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City LinUX sample scripts - roguehunter

NAME

roguehunter - identify and terminate rogue processes

SYNOPSIS

roguehunter [ -c <config_file> ] [ -d ] [ -m # ] [ -v ]

AVAILABILITY

roguehunter is a Bourne shell script which should work equally well on all versions of UNIX, Linux and even bloody UnixWare.

DESCRIPTION

The roguehunter is at present server specific. Tests to identify rogue processes are hard coded into the script.

The script attempts to kill processes with SIGHUP in order allow a clean termination. No attempt is made to use SIGKILL if termination fails.

A terse record of the attempted kills are maintained in the log file. /var/log/roguehunter<#>.

OPTIONS

-c    <configuration_file>

The configuration file is at present unused.

-d    The debug mode echos all actions to standard error.

-m # Set the maximum time in minutes that a process may occupy the CPU before it catches the attention of roguehunter. In the abscence of a -m    option the default maximum time is 50.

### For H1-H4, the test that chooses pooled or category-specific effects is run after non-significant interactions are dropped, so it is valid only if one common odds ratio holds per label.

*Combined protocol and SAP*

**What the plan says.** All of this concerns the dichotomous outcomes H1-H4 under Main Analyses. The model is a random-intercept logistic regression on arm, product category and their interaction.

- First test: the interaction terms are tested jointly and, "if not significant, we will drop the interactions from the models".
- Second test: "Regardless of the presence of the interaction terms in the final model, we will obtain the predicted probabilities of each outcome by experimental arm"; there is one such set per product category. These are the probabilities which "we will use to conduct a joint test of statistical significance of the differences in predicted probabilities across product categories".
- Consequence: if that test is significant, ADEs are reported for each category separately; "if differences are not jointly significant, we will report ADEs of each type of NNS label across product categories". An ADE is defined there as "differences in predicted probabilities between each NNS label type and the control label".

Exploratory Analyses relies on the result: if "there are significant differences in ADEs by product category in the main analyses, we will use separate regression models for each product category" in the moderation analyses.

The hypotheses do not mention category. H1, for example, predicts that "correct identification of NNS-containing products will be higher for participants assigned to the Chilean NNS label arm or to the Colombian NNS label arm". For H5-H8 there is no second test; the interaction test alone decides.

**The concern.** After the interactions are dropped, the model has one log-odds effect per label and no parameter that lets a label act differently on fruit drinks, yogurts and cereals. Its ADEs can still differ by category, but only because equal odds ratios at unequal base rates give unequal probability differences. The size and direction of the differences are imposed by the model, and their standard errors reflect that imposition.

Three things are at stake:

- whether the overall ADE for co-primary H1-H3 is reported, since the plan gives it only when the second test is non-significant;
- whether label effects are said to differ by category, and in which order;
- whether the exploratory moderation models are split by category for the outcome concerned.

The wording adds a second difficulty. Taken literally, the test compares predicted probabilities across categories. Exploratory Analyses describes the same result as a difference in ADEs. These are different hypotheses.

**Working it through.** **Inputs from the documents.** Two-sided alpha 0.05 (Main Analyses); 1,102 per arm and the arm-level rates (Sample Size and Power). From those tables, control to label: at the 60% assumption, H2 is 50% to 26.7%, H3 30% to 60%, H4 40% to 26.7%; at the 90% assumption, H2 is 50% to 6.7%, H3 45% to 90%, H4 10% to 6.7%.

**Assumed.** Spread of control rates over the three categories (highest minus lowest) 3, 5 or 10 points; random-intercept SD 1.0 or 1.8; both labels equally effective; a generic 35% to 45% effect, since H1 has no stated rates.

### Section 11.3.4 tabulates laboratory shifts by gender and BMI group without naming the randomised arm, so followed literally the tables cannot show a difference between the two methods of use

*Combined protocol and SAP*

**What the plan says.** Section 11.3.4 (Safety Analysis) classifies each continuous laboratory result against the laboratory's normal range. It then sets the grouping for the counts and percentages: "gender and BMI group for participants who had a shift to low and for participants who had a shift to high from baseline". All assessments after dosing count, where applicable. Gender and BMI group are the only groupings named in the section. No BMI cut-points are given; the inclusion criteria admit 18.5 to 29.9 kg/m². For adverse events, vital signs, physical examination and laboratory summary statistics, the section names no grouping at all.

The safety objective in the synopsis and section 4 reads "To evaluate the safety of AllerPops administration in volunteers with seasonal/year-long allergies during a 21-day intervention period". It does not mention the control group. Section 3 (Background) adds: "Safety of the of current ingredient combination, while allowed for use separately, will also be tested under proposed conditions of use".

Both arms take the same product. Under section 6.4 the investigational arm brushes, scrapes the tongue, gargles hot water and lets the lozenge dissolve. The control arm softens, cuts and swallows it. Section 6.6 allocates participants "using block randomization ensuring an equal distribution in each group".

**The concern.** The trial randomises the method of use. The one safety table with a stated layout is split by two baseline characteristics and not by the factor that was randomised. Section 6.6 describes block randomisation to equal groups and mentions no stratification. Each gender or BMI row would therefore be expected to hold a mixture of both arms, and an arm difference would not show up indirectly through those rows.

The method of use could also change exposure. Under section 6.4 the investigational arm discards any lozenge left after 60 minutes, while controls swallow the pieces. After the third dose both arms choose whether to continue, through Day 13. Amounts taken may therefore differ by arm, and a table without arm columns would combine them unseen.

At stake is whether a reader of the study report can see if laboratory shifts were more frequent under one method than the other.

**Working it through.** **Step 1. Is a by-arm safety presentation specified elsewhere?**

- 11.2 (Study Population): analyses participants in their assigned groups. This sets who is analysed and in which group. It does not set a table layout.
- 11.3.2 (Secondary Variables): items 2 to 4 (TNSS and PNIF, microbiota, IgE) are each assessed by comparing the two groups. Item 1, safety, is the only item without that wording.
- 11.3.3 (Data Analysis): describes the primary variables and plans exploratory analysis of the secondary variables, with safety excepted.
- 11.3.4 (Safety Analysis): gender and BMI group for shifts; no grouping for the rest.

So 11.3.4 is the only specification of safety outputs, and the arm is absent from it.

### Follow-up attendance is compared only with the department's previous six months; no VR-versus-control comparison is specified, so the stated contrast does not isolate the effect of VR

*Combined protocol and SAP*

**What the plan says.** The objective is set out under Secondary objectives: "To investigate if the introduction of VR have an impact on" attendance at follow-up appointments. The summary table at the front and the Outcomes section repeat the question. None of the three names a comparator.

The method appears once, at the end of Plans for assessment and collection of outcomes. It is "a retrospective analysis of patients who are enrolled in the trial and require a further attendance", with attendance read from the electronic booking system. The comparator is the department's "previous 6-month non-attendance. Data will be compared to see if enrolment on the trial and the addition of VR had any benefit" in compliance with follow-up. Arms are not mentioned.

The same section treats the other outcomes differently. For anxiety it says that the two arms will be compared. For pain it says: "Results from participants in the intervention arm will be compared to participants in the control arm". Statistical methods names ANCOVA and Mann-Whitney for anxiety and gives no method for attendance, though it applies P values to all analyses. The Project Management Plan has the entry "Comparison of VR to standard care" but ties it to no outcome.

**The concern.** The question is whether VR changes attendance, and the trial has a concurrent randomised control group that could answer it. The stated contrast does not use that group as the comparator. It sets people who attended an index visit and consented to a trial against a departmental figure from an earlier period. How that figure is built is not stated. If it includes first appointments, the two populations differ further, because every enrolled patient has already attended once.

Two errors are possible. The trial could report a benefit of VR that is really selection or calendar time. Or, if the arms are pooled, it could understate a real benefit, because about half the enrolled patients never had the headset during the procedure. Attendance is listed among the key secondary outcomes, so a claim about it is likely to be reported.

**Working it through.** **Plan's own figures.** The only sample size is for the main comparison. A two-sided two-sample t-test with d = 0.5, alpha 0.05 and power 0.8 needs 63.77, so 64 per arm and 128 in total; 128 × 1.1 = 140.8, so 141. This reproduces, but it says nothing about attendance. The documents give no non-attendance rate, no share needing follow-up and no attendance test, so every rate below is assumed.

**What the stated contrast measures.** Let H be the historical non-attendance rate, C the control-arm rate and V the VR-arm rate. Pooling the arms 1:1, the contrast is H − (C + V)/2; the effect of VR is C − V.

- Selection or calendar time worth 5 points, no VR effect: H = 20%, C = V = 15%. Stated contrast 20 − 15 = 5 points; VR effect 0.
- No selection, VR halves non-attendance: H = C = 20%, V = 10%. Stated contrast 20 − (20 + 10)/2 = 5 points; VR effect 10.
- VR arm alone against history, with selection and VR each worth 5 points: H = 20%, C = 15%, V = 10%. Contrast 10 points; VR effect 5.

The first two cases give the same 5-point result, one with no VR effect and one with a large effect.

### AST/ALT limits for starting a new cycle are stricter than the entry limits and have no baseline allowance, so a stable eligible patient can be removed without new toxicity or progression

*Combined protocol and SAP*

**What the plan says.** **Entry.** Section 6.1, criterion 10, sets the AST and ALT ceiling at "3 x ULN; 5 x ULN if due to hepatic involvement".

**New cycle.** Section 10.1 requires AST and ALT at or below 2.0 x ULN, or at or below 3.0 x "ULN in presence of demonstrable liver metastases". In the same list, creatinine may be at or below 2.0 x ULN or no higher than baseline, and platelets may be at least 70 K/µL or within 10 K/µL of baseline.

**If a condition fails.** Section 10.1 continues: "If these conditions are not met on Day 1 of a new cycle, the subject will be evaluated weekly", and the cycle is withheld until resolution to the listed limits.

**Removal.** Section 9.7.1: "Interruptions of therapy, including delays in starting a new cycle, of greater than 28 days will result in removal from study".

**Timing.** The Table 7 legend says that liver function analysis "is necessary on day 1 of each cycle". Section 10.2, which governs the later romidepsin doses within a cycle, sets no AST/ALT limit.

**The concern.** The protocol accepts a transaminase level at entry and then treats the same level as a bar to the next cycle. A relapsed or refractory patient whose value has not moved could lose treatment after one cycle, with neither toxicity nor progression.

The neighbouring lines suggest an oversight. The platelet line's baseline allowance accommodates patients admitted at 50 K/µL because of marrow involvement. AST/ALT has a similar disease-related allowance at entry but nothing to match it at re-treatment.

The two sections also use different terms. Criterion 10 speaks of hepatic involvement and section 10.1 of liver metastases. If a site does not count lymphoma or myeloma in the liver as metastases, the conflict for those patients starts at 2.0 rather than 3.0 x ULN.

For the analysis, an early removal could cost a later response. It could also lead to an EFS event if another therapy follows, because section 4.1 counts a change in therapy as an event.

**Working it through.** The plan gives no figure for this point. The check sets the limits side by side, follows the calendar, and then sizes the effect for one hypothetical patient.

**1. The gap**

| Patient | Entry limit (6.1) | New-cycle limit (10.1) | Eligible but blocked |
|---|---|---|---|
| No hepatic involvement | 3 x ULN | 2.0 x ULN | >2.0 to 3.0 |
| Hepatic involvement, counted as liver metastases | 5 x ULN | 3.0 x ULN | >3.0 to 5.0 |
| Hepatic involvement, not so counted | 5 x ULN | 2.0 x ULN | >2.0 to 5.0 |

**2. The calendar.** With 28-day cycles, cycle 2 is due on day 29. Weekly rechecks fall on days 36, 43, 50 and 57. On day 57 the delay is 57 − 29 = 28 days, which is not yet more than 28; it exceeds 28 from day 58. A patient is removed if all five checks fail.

-v    Verbose mode, the script will run with the -x    option set.

EXAMPLES

	roguehunter

Identify rogue processes (cpu hogs) on the current host using the criteria hard coded in the script and terminate them.

	roguehunter -d

As above but echo each line to standard error.

FILES

roguehunter.cf.

BUGS

The script has very little input error checking. .SH HISTORY The script was created to deal with extreme process hogs created by Mega on a Caldera Open Unix host. Access to the system is achieved through terminal emulation from PCs. I suspect that the PCs are shutdown without ending the telnet/ssh session and that as a consequence, SIGHUP is never sent to the host. When the telnet session is broken the login process is attached to init and the application process smn12 becomes a process hog. The script therefore is essentially concerned with processor hogs identified as smn12 and the associated ksh login although it could be easily modified to use a config script which identified other target names. Other processes that are identified as a potential problem are added to the log files for further consideration.

AUTHOR

Clifford W Fulford, City Linux. Contact fulford@fulford.net or +44 (0)793 572 8612


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